It’s the same as for the lungs. Minimising the required gas volume in the equipment by correct weighting facilitates buoyancy management insuring that the right amount of gas flows in and out. It is common among beginners to believe that being overweighted will prevent one from shooting to the surface. However, the amount of gas required to compensate for the excess amount of weights can become unmanageable and most likely disturb the diver’s normal breathing pattern and the time required to vent gas causing them to surface too fast.
Some of the ballast weight we carry as divers is an integral part of our configuration such as the backplate, regulator, and valves and cannot be modified during he dive. However there are other variables we can act on. How many of us filled our early diving logs conscientiously ticking equipment boxes and writing down how many kilos of weight we were carrying, meanwhile ignoring other major components. The list is long, but each component matters. Planning to dive high or low pressure steel cylinders? What are the cylinders weight? What is the weight change between a full and empty aluminum cylinder? Are you diving fresh water, salt water or in the Red Sea? Weight-wise, what is the impact of removing some undergarment layers after switching to a heated system? The list of possible combinations is endless, so one needs to know how to make a proper assessment when visiting a new environment or after making changes in one’s overall configuration. Any change requires a weight check, which is not time consuming, when entering and preparing to exit the water. Once again, buoyancy relies mainly on lung capacity and starts with draining the gas from all parts of equipment.
After filling your lungs to approximately 80% of their volume, you should float above the surface, and float at the surface with your lungs 50% full, and start sinking after exhaling down to 20% capacity. However repeating this check before exiting the water with almost empty cylinders (even more with aluminium or low pressure steel cylinders) is also wise to ensure one can maintain your buoyancy comfortably at a safety or decompression stop, when your tanks have minimal gas. Building experience to master static neutral buoyancy and controlled ascent/descent does not require much depth. Practicing in the shallows is potentially safer and more challenging as this where major changes of pressure occur.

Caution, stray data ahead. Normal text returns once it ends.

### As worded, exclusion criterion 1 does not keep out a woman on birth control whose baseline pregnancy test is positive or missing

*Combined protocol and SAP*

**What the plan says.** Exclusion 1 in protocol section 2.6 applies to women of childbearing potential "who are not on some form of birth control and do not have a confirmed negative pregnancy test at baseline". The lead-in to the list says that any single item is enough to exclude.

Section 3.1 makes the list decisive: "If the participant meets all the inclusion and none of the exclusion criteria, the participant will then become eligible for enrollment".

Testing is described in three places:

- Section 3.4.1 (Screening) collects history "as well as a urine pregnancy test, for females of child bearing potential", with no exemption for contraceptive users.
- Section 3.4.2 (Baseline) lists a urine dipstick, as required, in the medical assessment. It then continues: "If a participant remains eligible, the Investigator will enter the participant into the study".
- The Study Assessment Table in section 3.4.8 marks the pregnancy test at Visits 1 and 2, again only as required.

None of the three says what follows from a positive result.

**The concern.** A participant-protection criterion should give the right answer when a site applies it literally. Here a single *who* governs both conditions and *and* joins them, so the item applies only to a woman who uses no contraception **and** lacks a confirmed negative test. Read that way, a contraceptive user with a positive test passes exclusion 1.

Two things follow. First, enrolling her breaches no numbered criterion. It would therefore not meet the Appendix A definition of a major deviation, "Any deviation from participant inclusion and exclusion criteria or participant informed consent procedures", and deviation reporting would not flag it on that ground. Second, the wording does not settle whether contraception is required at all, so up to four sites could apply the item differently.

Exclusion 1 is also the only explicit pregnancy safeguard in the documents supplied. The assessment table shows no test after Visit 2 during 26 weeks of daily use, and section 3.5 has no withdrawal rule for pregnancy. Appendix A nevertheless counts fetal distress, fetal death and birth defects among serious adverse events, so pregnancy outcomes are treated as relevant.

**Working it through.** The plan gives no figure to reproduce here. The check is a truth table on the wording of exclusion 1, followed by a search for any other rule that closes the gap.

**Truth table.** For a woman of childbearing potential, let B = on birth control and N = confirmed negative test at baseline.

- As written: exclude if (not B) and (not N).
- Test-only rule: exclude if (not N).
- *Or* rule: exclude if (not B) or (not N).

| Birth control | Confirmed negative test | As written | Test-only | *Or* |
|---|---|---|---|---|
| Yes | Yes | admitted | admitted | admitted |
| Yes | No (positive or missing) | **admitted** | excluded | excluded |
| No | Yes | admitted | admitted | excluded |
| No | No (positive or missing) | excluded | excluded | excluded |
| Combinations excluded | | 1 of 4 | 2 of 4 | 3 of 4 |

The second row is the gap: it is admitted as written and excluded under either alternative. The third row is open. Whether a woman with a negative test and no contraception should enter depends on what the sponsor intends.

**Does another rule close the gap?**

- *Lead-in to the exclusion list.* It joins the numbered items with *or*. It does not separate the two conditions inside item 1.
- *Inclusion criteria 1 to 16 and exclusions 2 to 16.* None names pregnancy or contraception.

The first benefit or value of mastering buoyancy control is safety:
- Maintaining your target depth is a safeguard against (no) decompression obligations.
- Managing neutral buoyancy in static or dynamic mode supports the ability for a team to stay together, communicate and react in case of emergency.
- Building environment awareness is a key driver to buoyancy and breathing management choices when diving for instance close to a reef, when exhaling in overhead environments (percolation generated by exhaled gas swelling to a ceiling can lead eventually to poor visibility), or when anticipating the impact of salinity changes when entering a halocline.
As a virtuous cycle, buoyancy mastery triggers control. Control leads to comfort, comfort to calm, calm to control, focus and gas saving in order to maximise the time spent underwater and simply make the best out of the moment.
As undersea pioneer Jacques Cousteau once explained, “At night I had often had visions of flying by extending my arms as wings. Now I flew without wings. Delivered from gravity and buoyancy I flew around in space.” Zero gravity is natural to the Nautilus and it is part of the natural law in space. Underwater, weightlessness is a skill to be learned before it can become second nature. It’s an achievement. For your House of Cards structure to stand strong, one needs to start by building a strong foundation. Once a diver masters the ability to hold their position in the water column, they can evolve comfortably and safely in a multidimensional space, and position themselves where they want and need to be as part of a team and as part of an environment.
About the Author
Audrey Cudel is a cave explorer and technical diving instructor specializing in sidemount and cave diving training in Europe and Mexico.
She is also renowned in the industry for her underwater photography portraying deep technical divers and cave divers. Her work has appeared in various magazines such as Wetnotes, Octopus, Plongeur International, Perfect Diver, Times of Malta, and SDI/TDI and DAN (Divers Alert Network) publications.